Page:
University Innovations: Student Entrepreneurs Showcase Their Work at CES 2018
My first CES post told the story of my adventure through today’s new tech for learning. I had an amazing time meeting entrepreneurs and seeing their innovations in action. Hosting a panel as part of the Kids@Play program was a great way to connect with these businesspeople.
But this was not my only goal for CES. When I discovered that CES had exhibition space for colleges and universities, I knew I had to check it out.
Five years ago, CES launched the University Innovations Marketplace. So I headed straight to the amazing booths that colleges and universities from around the world brought to CES and spoke with faculty, student, and alumni entrepreneurs.
— Hester Tinti-Kane (@tintikane) January 11, 2018
Case Western University held the majority of booths in the exhibit space. I started by speaking with Bob Sopko, an entrepreneur in his own right and Director of CWRU LaunchNet. This is a space on Case Western’s campus established in 2012 to provide training for the next generation of entrepreneurs.
Case Western has been at CES since they invited colleges to attend. Over that time, the students have raised hundreds of thousands of dollars in investment for their startup businesses! Here’s my full interview with Bob:
And here are interviews of the young entrepreneurs I spoke with:
Xyla Foxlin of Case Western Reserve University, Beauty and the Bolt — a very cool non-profit built around a YouTube channel that provides instructional videos on makerspace machines.
Robert Steward of Case Western Reserve University, Enabled Robotics — an exoskeleton built for people with physical disabilities that simulates walking for rehabilitation.
Matthew Campagna of Case Western Reserve University, Reflexion Edge — a solution that provides performance training, concussion detection, and rehabilitation.
Quinten Hutchison of Case Western Reserve University and Alan Swartz of The Ohio State University, 12 Lead Trainer — a website for paramedic and other medical students that dynamically generates EKG readings so that students can see what a real life one would look like in the field.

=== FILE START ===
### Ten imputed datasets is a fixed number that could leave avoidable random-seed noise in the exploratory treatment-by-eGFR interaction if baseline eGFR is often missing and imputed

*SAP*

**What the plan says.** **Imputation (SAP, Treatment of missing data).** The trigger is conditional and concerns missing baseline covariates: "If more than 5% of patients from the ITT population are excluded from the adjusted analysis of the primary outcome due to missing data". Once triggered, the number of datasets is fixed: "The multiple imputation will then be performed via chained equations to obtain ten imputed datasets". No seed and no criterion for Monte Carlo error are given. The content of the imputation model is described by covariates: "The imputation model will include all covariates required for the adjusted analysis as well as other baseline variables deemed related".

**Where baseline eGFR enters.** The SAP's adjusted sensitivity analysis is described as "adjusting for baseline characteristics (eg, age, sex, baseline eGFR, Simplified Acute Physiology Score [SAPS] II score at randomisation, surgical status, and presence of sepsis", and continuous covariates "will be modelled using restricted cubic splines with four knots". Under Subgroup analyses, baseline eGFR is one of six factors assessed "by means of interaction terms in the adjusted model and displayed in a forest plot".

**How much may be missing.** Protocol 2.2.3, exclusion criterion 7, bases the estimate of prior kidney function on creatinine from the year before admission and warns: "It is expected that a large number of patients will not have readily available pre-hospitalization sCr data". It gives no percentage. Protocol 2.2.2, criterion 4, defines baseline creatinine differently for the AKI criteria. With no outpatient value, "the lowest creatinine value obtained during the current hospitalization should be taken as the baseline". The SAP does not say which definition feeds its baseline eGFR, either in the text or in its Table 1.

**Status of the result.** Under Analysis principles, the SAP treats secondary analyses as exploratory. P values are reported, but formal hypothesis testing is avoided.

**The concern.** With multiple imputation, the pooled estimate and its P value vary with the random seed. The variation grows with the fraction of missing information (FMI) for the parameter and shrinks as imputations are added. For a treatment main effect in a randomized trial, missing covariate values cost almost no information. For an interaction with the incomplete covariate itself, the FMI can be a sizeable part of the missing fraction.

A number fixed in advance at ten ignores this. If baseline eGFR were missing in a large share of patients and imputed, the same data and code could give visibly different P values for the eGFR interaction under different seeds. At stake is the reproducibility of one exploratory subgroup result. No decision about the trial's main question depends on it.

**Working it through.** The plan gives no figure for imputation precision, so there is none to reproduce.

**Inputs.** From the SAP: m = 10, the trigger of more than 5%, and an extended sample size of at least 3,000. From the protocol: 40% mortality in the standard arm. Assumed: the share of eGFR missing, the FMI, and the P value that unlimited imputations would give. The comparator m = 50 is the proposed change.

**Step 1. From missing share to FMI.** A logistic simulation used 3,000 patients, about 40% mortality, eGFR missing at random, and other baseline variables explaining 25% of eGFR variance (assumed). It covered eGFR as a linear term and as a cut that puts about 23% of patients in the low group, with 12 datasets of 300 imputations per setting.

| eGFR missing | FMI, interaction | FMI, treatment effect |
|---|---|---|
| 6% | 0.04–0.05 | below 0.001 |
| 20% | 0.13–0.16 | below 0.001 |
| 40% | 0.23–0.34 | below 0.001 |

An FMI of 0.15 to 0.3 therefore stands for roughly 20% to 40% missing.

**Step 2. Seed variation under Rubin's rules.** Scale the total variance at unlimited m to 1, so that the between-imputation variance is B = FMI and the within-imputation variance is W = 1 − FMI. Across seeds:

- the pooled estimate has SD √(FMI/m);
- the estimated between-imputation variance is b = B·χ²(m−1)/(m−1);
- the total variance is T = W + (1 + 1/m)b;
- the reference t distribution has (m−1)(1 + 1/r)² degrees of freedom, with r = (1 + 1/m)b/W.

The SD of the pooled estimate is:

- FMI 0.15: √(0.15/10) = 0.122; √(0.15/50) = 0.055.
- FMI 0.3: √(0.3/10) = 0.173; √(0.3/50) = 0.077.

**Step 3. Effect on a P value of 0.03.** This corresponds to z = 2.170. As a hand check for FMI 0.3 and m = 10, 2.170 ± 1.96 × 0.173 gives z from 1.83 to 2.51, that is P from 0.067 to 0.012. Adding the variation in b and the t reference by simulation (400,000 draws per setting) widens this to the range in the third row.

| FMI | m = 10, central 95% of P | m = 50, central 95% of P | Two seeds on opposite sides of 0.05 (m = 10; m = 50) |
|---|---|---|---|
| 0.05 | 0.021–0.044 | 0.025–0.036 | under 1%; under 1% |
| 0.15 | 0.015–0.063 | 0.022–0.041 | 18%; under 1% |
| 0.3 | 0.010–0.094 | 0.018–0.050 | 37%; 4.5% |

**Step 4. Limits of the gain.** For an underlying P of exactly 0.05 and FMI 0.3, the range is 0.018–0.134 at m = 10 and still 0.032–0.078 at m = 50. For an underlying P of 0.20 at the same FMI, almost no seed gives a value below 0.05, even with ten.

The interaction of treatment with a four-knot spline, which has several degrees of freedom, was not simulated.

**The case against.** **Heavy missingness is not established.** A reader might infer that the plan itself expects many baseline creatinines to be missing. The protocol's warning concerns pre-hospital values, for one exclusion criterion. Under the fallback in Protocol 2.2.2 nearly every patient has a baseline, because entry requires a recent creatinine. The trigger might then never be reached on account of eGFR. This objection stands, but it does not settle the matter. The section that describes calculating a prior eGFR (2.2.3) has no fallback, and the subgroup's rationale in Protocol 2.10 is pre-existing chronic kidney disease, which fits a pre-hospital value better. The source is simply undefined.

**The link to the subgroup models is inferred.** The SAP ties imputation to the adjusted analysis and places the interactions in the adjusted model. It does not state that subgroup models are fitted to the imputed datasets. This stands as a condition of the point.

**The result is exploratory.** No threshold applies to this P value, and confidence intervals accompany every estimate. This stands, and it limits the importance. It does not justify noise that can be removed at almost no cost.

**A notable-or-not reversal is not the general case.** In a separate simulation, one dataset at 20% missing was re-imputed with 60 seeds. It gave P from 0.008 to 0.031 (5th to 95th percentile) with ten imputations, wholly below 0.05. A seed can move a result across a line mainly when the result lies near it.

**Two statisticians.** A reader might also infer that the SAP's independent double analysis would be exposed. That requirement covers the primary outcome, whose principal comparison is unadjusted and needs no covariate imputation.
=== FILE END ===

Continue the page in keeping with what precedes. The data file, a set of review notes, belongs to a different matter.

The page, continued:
I also stopped into the University of Nevada Las Vegas booth and spoke with Raegan Pietrucha and Keagan McMullen, administrators in communications and entrepreneurship. At the booth, UNLV showcased work by engineering researchers and their business counseling services and resources that support student entrepreneurs in their success. Listen in to hear more about this great work.
While at University Innovations, I also visited the booths of National Taiwan University, Taiwan Chiao Tung University and CentraleSupélec from France. These groups were working on a number of tech solutions including solar powered multicopters (National Taiwan University), deep learning databases to facilitate artificial intelligence (Taiwan Chiao Tung University), carry all carts designed to be pulled by bicycles in busy cities and immersive therapy for those with tinnitus (both from CentraleSupelec).
University Innovations provides an amazing opportunity for colleges and universities to showcase their innovation and entrepreneurship and allow their students to put themselves in front of tech enthusiasts and investors from around the world. To learn more about this program, head over to the CES University Innovations website.
Hester Tinti-Kane is the CEO of EdTech Times. She's worked in digital media and education for over 10 years. Hester is passionate about transformative technology in education and business.